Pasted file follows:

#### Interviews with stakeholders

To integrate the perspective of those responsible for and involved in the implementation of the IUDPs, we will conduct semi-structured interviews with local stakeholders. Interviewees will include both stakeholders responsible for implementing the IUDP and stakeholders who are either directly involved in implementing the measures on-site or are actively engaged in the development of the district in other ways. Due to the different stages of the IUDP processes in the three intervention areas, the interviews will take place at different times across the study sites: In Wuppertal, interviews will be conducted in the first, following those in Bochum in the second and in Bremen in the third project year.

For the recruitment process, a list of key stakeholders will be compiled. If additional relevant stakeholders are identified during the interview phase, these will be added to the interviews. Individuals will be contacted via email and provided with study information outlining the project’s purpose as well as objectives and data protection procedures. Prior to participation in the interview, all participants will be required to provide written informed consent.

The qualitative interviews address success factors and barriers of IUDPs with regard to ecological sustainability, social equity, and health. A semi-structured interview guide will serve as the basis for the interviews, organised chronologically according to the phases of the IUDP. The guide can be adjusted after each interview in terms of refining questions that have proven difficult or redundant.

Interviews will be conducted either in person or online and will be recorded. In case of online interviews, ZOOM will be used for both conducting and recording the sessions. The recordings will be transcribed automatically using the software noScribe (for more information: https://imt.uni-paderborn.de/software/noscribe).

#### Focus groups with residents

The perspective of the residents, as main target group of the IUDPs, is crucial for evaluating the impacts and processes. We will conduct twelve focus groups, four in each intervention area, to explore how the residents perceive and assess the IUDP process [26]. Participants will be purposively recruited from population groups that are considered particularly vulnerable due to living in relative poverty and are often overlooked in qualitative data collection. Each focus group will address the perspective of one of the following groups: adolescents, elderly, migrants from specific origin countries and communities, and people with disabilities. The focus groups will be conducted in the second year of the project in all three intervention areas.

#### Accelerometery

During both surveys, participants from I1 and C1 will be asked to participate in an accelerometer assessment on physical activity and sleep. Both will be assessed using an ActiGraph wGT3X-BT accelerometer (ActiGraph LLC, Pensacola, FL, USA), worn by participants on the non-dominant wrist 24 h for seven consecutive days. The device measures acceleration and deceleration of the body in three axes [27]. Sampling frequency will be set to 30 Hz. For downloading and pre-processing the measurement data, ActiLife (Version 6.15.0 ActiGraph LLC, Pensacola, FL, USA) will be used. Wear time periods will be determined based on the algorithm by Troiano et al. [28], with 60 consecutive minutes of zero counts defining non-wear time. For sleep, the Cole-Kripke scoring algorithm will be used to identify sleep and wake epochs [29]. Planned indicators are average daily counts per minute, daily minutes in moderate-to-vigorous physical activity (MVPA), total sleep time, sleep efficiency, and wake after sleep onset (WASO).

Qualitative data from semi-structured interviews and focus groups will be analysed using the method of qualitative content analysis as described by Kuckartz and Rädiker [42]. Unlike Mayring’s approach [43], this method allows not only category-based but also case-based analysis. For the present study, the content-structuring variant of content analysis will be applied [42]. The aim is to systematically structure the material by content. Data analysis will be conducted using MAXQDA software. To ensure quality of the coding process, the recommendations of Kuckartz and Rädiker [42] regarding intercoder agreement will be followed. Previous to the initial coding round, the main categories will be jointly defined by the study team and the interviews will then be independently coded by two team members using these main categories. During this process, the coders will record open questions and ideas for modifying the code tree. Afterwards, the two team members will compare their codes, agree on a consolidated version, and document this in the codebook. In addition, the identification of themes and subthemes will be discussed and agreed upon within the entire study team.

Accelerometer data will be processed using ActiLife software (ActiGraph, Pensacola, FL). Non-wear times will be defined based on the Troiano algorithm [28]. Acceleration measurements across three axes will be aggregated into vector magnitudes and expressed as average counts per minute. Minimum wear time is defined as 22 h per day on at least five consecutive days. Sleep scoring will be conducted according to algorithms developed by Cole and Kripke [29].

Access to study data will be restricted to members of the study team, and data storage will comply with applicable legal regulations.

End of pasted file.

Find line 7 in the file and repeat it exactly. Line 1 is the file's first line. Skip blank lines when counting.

The perspective of the residents, as main target group of the IUDPs, is crucial for evaluating the impacts and processes. We will conduct twelve focus groups, four in each intervention area, to explore how the residents perceive and assess the IUDP process [26]. Participants will be purposively recruited from population groups that are considered particularly vulnerable due to living in relative poverty and are often overlooked in qualitative data collection. Each focus group will address the perspective of one of the following groups: adolescents, elderly, migrants from specific origin countries and communities, and people with disabilities. The focus groups will be conducted in the second year of the project in all three intervention areas.